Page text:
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Rare crane chick 'first to hatch at UK nature reserve for 500 years'

Undated handout photo issued by the National Trust of a common crane pair with their newly hatched chick, the first to be born at Wicken Fen in at least 120 years. PRESS ASSOCIATION Photo. Issue date: Thursday May 30, 2019. See PA story ENVIRONMENT Crane. Photo credit should read: National Trust/PA Wire NOTE TO EDITORS: This handout photo may only be used in for editorial reporting purposes for the contemporaneous illustration of events, things or the people in the image or facts mentioned in the caption. Reuse of the picture may require further permission from the copyright holder.

By Sam Russell, Press Association

A rare common crane chick that hatched at Wicken Fen in Cambridgeshire is believed to be the first born at the site for more than 500 years, the National Trust has said.

It is the first time a chick has hatched at the site since the trust acquired the nature reserve in 1899 and started species records, and experts believe it could actually be the first chick to be born at the reserve in centuries.

Conservationists said last year was the most successful year for common cranes in the UK since the 17th century.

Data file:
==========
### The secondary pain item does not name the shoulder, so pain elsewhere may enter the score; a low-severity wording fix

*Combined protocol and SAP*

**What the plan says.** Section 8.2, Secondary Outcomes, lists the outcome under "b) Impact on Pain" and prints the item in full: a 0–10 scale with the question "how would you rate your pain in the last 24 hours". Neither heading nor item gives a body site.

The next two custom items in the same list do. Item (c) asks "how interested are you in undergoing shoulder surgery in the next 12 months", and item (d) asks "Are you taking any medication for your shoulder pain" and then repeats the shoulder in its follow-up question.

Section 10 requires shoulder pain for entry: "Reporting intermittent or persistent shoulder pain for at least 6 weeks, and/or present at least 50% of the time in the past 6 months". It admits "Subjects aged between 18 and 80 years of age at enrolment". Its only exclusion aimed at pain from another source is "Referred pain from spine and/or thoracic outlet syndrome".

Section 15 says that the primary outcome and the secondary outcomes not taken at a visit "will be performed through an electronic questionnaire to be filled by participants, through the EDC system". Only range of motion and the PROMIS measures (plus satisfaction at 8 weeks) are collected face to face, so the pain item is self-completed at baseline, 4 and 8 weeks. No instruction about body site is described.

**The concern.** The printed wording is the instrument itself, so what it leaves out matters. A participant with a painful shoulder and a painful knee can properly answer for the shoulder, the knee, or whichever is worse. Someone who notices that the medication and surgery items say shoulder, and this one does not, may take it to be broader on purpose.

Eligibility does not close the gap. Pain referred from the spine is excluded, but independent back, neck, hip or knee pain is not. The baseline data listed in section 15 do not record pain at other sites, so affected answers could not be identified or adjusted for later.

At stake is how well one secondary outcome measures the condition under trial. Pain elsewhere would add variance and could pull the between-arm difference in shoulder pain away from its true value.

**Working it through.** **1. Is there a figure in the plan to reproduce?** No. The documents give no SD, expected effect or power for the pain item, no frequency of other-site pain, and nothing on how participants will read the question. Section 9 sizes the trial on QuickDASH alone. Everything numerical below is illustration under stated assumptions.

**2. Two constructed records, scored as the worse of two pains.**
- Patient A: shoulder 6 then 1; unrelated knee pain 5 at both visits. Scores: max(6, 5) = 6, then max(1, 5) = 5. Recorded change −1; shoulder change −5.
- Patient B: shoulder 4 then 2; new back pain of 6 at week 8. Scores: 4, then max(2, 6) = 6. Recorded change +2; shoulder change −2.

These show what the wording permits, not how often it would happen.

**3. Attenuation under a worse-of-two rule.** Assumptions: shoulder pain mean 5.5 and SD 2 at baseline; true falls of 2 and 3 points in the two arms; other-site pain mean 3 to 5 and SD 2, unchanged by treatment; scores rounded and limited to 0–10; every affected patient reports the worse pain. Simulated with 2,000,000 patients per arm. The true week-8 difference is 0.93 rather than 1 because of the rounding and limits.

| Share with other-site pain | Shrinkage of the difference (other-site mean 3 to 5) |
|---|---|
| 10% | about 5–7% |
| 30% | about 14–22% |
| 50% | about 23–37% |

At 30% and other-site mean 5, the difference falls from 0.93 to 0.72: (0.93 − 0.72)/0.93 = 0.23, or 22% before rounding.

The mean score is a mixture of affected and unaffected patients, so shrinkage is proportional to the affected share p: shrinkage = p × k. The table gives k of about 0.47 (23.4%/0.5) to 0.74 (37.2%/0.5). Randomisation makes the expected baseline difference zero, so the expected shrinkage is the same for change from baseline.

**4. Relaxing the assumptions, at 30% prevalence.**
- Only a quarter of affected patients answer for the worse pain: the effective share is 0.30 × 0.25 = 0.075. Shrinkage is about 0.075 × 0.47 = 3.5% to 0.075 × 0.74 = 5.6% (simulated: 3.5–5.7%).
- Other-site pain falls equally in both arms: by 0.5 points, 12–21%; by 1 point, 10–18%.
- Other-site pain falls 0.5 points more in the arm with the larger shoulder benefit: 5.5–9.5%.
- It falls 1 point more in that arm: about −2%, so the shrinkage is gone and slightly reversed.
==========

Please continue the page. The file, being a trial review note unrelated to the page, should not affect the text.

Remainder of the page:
Martin Lester, countryside manager at Wicken Fen, said: "UK cranes typically nest in wetland habitats using materials found in the area.

"As with most species, the female does most of the incubation and cares for the chicks when they're young.

"The successful breeding of this chick is a reflection on the conservation work that we have been carrying out, particularly over the last 20 years.

"This work includes extending the reserve, and allowing diverse habitats to evolve that have resulted in the return of other species such as otters and water vole."

A survey of the UK's tallest bird carried out in 2018 indicated that it continued to make a comeback in the country, with a record 54 pairs producing 25 chicks and taking the national total population to around 180 birds, the RSPB said.

The birds, which stand 4ft (120cm) tall, were once widespread in this country before they became extinct in the 17th century as a result of hunting and the loss of the wetlands in which they make their home.

In 1979 a small number of wild cranes returned to the UK and established themselves in an area of the Norfolk Broads, and slowly spread to other areas of eastern England with help from conservationists who worked to improve the habitat they need.

The National Trust said visitors to Wicken Fen should be able to spot the new crane family in a few weeks once the young crane starts exploring.

Pic by National Trust/PA Wire

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